The first of the two documentaries featured at the film forum was Finding North, which dramatizes the fact that 49 million people in the U.S. don't know where their next meal is coming from by telling the stories of a single mother in Philadelphia, a fifth-grader in Colorado, and a second-grader in Mississippi whose asthma and other health issues are made worse by the fact that her mother can only afford food that is not very nutritious. The second documentary, We're Not Broke, looks at corporations that are avoid paying taxes, despite record profits—against of backdrop of sharp funding declines for programs that support the nation's social fabric.

Panel discussions about the issues highlighted by these films, and also the social impact campaigns designed to redress the associated injustices, featured Caroline Libresco, senior programmer at the Sundance Institute; Patricia Finneran, senior consultant for Sundance’s documentary film program; Sarah Newman, research manager for social action and advocacy at Participant Media; Sheila Leddy, executive director of the Fledgling Fund; Karin Hayes, director of We’re Not Broke; Kristi Jacobson, director of Finding North; James Henry, managing director of Sag Harbor Group/Northern Environmental Law Center; Alicia McCabe, director of Share Our Strength’s Cooking Matters; and Peter Bisanz, director and producer of Entropy Films (and former Reynolds Fellow).

"We begin the research on our social action campaigns about a year before the film's release—before we know fully what the film will look like," said Participant Media's Newman. "We believe that seeing the movie is itself a social action, a first step in becoming more engaged." Which is why it's so important for the film to have a strong story at its core, said Leddy: "people have to be moved and compelled."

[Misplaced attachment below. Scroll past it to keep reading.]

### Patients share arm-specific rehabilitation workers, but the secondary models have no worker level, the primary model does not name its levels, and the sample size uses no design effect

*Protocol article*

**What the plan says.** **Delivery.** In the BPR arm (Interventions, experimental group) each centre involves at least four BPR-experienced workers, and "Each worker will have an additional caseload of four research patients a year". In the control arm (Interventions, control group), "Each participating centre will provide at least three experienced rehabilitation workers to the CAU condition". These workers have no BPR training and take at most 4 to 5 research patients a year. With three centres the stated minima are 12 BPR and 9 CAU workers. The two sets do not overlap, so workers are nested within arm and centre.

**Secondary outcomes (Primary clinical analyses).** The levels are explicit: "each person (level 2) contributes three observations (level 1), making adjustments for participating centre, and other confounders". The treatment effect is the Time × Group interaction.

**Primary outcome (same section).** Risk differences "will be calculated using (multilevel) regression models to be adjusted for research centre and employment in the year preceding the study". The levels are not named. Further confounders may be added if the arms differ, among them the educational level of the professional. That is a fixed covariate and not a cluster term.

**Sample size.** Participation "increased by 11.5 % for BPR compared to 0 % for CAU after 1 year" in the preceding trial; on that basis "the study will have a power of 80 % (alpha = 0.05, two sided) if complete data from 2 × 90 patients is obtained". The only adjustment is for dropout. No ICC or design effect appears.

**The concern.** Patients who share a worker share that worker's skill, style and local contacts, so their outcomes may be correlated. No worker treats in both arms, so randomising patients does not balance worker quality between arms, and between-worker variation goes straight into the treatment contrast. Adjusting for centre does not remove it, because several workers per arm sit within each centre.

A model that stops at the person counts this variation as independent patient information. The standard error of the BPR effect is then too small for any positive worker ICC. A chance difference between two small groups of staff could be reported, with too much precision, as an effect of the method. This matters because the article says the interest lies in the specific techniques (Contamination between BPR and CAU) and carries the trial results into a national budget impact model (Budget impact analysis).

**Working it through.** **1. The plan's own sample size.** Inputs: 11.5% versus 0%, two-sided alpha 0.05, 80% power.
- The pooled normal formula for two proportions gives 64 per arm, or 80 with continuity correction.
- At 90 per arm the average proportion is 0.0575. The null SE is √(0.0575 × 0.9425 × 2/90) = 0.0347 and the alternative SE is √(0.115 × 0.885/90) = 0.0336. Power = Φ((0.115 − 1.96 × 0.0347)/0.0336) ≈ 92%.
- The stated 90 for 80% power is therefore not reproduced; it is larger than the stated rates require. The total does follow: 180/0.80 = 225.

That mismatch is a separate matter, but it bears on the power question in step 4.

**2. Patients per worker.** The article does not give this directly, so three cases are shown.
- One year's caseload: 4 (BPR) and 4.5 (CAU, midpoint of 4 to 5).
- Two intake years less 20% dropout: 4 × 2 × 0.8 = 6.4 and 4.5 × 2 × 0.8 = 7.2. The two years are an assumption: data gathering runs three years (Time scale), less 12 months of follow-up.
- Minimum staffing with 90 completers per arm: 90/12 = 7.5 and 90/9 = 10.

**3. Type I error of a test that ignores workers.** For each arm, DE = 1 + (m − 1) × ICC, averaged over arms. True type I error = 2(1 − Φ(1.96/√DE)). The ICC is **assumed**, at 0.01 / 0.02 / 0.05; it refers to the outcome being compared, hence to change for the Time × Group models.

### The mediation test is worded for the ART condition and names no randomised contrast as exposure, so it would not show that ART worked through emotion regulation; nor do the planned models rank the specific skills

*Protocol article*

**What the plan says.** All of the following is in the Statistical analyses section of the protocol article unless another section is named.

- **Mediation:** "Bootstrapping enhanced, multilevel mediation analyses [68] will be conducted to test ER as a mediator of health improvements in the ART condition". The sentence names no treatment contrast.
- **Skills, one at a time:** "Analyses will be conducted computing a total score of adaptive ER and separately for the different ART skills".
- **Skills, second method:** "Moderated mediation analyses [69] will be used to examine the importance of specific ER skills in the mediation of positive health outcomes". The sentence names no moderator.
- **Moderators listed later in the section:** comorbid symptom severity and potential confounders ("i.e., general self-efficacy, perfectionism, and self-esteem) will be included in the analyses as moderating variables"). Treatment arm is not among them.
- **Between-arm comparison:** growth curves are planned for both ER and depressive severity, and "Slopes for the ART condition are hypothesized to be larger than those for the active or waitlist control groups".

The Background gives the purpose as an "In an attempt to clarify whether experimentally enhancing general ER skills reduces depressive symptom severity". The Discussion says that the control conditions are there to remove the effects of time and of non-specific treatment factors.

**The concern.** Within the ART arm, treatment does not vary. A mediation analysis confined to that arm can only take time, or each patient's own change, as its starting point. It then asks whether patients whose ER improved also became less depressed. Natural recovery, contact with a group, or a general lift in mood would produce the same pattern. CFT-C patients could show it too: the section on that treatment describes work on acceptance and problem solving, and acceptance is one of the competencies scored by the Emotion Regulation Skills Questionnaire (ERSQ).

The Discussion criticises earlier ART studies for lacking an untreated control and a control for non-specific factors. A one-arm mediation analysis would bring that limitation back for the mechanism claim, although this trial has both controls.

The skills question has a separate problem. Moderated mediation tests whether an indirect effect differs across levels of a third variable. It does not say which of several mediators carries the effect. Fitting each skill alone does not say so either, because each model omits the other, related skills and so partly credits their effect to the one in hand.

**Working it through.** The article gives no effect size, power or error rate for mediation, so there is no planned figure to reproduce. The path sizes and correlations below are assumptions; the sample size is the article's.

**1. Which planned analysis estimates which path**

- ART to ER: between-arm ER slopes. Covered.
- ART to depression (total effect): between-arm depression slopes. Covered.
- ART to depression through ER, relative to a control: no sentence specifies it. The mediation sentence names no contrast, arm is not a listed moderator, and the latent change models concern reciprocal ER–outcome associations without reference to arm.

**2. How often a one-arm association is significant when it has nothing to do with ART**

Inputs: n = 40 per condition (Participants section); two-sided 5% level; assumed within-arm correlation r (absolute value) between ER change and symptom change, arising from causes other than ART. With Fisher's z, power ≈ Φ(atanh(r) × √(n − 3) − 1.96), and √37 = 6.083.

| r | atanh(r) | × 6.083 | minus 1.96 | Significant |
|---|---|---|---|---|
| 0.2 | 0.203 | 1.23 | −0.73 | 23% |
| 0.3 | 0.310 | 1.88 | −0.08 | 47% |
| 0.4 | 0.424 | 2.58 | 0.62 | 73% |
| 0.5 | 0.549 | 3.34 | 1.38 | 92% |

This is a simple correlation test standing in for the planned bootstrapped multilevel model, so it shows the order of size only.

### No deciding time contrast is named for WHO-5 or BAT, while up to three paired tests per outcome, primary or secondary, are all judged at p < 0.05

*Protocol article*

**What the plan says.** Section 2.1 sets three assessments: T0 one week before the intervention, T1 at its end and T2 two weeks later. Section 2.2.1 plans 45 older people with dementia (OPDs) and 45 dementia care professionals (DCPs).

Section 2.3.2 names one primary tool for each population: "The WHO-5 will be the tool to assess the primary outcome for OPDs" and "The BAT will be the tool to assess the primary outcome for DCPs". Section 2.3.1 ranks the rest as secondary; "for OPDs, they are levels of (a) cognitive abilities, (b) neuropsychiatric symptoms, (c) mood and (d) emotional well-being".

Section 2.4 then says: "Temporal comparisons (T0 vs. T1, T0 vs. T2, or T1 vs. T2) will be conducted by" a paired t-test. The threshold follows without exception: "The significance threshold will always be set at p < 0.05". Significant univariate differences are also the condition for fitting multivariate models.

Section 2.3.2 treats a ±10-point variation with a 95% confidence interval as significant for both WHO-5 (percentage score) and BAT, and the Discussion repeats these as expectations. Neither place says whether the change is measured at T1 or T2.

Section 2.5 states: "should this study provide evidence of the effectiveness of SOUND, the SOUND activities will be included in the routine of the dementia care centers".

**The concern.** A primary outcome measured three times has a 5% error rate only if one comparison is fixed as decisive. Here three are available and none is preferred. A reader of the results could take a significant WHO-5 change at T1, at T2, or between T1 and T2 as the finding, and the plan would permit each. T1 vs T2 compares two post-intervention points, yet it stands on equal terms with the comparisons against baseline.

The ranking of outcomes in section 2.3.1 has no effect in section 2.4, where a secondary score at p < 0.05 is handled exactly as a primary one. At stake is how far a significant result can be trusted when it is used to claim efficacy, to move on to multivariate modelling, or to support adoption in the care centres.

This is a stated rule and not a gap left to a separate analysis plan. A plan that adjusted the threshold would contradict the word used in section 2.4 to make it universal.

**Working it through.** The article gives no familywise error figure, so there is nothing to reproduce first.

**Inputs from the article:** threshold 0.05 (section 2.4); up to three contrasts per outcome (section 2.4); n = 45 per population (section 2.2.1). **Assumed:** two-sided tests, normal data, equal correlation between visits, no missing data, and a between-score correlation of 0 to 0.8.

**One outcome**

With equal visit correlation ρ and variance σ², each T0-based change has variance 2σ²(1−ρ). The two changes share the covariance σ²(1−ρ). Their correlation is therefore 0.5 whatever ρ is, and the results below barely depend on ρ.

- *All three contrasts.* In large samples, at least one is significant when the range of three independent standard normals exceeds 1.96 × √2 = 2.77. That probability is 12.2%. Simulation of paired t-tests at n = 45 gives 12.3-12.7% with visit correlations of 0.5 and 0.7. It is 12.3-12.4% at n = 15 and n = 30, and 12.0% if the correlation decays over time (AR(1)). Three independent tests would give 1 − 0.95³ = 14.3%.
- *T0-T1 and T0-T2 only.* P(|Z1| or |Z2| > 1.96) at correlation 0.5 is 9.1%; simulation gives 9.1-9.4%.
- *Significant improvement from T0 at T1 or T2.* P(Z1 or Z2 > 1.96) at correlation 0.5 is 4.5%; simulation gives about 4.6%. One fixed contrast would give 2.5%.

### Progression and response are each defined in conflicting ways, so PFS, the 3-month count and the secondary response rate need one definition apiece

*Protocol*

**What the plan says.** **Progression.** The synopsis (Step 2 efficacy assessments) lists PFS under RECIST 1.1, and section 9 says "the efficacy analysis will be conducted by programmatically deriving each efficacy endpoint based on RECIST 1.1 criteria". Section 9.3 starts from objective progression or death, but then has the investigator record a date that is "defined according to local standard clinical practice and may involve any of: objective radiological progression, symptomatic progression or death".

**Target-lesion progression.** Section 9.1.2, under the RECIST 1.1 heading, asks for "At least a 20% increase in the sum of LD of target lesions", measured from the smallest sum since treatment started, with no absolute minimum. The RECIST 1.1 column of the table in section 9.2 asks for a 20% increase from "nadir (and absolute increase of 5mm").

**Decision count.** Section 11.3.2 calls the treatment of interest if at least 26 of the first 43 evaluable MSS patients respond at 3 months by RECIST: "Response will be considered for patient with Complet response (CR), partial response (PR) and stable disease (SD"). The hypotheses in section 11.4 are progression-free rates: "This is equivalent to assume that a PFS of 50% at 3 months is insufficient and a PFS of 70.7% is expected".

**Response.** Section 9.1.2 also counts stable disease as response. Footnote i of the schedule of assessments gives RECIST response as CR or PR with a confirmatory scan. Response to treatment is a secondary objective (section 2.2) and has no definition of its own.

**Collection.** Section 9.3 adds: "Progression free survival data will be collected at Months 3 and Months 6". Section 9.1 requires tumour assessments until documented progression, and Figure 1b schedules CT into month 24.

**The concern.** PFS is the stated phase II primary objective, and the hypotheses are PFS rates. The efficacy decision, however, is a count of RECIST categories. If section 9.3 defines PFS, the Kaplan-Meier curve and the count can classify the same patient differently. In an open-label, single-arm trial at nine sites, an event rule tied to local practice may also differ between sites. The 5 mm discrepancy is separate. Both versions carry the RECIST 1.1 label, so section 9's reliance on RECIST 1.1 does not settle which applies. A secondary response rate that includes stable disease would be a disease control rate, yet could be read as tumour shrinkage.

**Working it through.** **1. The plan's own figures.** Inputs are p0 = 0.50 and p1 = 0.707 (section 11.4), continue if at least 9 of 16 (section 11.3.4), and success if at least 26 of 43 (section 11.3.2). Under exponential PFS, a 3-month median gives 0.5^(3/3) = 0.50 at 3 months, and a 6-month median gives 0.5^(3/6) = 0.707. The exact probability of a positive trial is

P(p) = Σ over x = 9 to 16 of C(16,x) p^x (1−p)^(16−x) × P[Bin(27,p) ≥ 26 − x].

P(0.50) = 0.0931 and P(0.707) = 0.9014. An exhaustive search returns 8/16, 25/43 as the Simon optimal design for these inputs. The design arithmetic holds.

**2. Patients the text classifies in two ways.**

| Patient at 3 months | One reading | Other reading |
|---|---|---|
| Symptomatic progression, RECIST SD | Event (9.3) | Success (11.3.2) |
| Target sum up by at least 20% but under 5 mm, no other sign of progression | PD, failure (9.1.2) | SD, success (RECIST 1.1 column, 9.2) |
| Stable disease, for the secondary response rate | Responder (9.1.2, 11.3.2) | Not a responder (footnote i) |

Festival acceptance, critical reviews, and success in securing a broadcast are among the metrics Leddy uses to assess how compelling a film is. Other metrics for assessing impact have to do with raising public awareness, or "increasing public engagement from passive to active."

"For each film the metrics will change," Leddy continued. For some goals, the primary goal is policy-related, which was the case with Finding North. "Our immediate goal is to put this [food insecurity] issue front and center during the election," said Jacobson—and also to raise awareness about the farm bill coming up for consideration in Congress, she added. We're Not Broke has a longer-term goal, said Henry, one that has to do with changing the mindset or underlying assumptions about a particular public conversation.

"We have representation without taxation for some of the largest corporations in the world," Henry declared. "This film is about class war, which Warren Buffet said was declared on us by the rich about 30 years ago." And so "our No. 1 initial hope," added Hayes, is to get people "to look and see why things are the way they are. From there, we want to take it to the policy level of closing tax loopholes and addressing campaign financing.

"It's not enough to be a witness to suffering and injustice. You have no right to be a witness unless do something about it."

Videos from film forum's past and present are available on YouTube.